A Manifesto from a Teen with Learning Disabilities

My daughter wrote this manifesto for a Literature class her Senior year in High School, and I was so taken by it that I worked with her to edit it for publication for ImpactADHD®. I hope you can use this to inspire your kids!! It's straight from the mind and keyboard of a bright young woman who struggles with Dyslexia, ADHD and Anxiety. Names have not been changed because there's no one to protect -- but there has been a lot of spelling corrected!  ~ Elaine

A Manifesto for Kids with Learning Disabilities
By Sydney Taylor-Klaus

To My Fellow Learning Challenged Kids,

I have a simple message for you: with acceptance, communication, and support you can overcome the limitations of your learning differences. You can read on, or watch the video I created on this subject – whichever learning style works best for you!

I know from personal experience how much you have suffered. I have been in the cave of sorrow that you think you discovered. I know how alone you feel, and how much you put yourself down. I have been told, and have told myself, that I am stupid and can't do anything.

I, however, have also made it out of that h#**hole. I have embraced my differences, my challenges, my diverse outlooks on the world. And I have turned them into strengths and positive qualities, rather than attributes to hide.

It is a sad truth: some people go through life thinking they are stupid because they have learning challenges that prevent them from learning the way others do. In “Is It ADHD, a Reading Disability or Both?” Jennifer Hasser explains that kids with undiagnosed learning challenges may feel embarrassed or inferior to their peers. These kids are stripped of their opportunity to contribute to their families, their communities -- and even to the world -- because they are not able to live up to their full potential. They have not learned how to learn.

My peers, it is never too late!! You have a chance to help yourselves. You have the time, while still in school, to gain the knowledge expected of you by society. Your job is to learn HOW to learn the material they teach in school.

You are in the company of brilliance. 

This is easier said than done, but undoubtedly doable. There are many success stories out there, and many successful people who have learned to manage their learning differences. For example, Steve Jobs was dyslexic and still managed to found Apple. Henry Ford was also dyslexic and designed the first working automobile. If you still aren't convinced, Albert Einstein and Thomas Edison both suffered from learning challenges and were still extremely successful in life. The list goes on and on. You are in the company of brilliance.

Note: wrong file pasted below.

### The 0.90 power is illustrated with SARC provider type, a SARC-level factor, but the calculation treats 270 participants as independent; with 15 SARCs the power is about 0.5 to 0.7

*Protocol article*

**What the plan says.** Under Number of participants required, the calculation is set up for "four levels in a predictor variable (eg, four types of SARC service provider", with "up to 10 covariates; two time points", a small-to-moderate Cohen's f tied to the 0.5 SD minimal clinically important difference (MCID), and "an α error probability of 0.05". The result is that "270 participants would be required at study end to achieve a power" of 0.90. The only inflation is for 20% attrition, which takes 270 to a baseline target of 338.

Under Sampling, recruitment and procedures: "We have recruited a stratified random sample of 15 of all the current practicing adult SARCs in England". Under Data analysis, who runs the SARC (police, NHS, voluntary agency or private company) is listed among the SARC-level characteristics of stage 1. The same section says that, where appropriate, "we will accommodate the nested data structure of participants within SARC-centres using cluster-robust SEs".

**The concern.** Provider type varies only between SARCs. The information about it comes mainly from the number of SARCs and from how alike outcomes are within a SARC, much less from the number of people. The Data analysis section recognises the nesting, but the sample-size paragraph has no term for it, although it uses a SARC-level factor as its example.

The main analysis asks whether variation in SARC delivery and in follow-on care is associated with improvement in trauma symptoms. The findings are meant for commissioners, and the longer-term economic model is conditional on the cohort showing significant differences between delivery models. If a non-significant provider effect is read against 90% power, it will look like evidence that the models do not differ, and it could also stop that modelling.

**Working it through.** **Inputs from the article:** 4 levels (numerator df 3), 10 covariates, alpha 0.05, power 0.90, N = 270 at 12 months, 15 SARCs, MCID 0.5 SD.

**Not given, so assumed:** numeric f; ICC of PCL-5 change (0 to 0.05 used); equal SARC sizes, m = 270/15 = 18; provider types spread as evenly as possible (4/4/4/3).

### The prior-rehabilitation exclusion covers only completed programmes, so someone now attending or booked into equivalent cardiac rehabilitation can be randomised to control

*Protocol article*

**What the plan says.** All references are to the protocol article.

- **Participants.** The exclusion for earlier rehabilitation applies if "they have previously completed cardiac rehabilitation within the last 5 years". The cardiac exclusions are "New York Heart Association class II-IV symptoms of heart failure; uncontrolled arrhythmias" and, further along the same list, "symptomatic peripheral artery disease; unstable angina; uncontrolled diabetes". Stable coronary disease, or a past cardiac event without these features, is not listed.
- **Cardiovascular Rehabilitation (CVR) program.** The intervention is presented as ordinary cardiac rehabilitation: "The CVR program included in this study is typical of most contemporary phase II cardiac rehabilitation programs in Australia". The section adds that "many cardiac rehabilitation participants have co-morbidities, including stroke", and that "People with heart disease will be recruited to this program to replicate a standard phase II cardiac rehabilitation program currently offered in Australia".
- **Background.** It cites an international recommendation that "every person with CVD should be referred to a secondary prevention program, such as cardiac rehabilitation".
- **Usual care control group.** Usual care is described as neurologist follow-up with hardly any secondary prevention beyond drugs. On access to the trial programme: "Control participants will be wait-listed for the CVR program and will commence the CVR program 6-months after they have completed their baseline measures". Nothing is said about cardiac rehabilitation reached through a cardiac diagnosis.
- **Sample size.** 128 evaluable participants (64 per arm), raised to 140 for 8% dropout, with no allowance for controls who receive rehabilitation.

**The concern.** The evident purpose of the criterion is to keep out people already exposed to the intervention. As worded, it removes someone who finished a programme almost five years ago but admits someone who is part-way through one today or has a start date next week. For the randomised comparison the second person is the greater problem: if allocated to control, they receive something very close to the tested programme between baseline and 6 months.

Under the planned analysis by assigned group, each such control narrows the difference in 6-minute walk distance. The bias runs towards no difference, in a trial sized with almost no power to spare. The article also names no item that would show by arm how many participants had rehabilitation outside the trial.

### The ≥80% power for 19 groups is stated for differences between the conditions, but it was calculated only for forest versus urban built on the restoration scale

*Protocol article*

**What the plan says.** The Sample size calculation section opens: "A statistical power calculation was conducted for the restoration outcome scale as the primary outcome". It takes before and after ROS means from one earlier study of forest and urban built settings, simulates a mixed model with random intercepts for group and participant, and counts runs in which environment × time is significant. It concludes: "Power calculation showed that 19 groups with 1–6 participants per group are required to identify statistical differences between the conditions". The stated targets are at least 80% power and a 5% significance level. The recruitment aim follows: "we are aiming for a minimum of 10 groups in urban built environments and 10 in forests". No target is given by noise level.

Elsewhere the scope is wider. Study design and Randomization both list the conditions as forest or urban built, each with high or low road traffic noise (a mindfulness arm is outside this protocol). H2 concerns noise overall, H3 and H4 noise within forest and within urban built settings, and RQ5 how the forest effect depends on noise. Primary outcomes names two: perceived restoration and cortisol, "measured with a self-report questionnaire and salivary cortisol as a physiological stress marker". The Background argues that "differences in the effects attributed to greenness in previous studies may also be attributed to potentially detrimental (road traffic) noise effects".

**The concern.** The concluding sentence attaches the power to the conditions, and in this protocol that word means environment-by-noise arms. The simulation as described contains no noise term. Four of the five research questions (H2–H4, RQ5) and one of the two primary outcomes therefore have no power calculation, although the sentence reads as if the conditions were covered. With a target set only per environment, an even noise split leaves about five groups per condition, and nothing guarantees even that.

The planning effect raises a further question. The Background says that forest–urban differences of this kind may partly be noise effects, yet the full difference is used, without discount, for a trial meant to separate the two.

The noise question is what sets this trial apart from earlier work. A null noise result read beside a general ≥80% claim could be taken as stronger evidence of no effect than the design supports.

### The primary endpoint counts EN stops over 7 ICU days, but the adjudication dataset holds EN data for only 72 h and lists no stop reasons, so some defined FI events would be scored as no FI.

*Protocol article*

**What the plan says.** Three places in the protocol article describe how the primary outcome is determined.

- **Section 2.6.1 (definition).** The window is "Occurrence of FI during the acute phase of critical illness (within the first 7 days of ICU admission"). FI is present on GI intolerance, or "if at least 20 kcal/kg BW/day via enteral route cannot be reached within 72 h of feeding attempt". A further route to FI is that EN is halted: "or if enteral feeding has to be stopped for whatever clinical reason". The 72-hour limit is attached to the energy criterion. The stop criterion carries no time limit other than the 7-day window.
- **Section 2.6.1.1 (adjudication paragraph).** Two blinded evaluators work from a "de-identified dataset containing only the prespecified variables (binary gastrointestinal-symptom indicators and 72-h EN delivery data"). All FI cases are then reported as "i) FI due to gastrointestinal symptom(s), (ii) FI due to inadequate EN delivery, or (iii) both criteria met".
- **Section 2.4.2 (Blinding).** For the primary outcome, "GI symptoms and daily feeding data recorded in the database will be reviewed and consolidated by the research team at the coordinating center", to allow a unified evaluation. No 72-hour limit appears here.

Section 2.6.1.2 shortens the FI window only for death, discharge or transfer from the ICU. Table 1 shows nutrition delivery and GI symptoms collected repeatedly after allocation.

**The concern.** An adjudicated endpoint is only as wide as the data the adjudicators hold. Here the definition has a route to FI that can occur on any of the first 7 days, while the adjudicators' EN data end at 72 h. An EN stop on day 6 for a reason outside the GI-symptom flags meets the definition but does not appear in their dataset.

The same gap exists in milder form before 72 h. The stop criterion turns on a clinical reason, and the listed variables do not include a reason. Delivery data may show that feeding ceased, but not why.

So how can you overcome your circumstances and learn how to learn? There is a very simple path with only 4 steps.

Learn How to Learn in 4 Steps

1. Acknowledge that you have learning differences/disabilities/challenges, (whatever word you want to use is fine). 

The Nile is not just a river in Egypt. You must leave the state of denial before you drown. Pretending there are no challenges makes it especially hard to learn to manage them and overcome them. EVERYone has something challenging in their lives – at least you know what yours is!

2. Become confident and proud of how your brain works, no matter how different it is. 

Instead of seeing your learning differences as something bad, look for a new perspective. Your different wiring offers you a new lens to look at the world. When you accept your learning differences as a part of you, you won't be angry and embarrassed. If you think about it, your'e not embarrassed because your eyes are blue or your hair is brown, right? Your Learning difference is just part of who you are. It is time to stop being ashamed about how your brain works. I guarantee there's something about it that's really cool!

3. Actively try to find ways to learn. 

There are many ways that you can learn to work through your learning differences. You must be willing to ask for help and accept help offered to you. There are strategies that are really effective – but only if you are willing to try them. You (and your parents) can get a lot of information and help from: Learning Disabilities Association of America, International Dyslexia Association, The Edge Foundation, and ImpactADHD. But you've gotta be willing to accept help!

4. Finally, and in some ways most importantly: know that you are not alone.

There are tons of people out there who are in the same situation as you, if not a worse one. There are even kids whose parents don't tell them they have learning differences. Be thankful that you are aware that your brain is wired more creatively than most people's – understanding that will improve your ability to learn.

Now, I know that this is not the only way to overcome your learning challenges. I'm sure there are many other suggestions, so I'm not saying that it's “my way or the high way.”

BUT… I am saying that this is an effective approach to overcome your learning disabilities. In fact, this is how I overcame mine.

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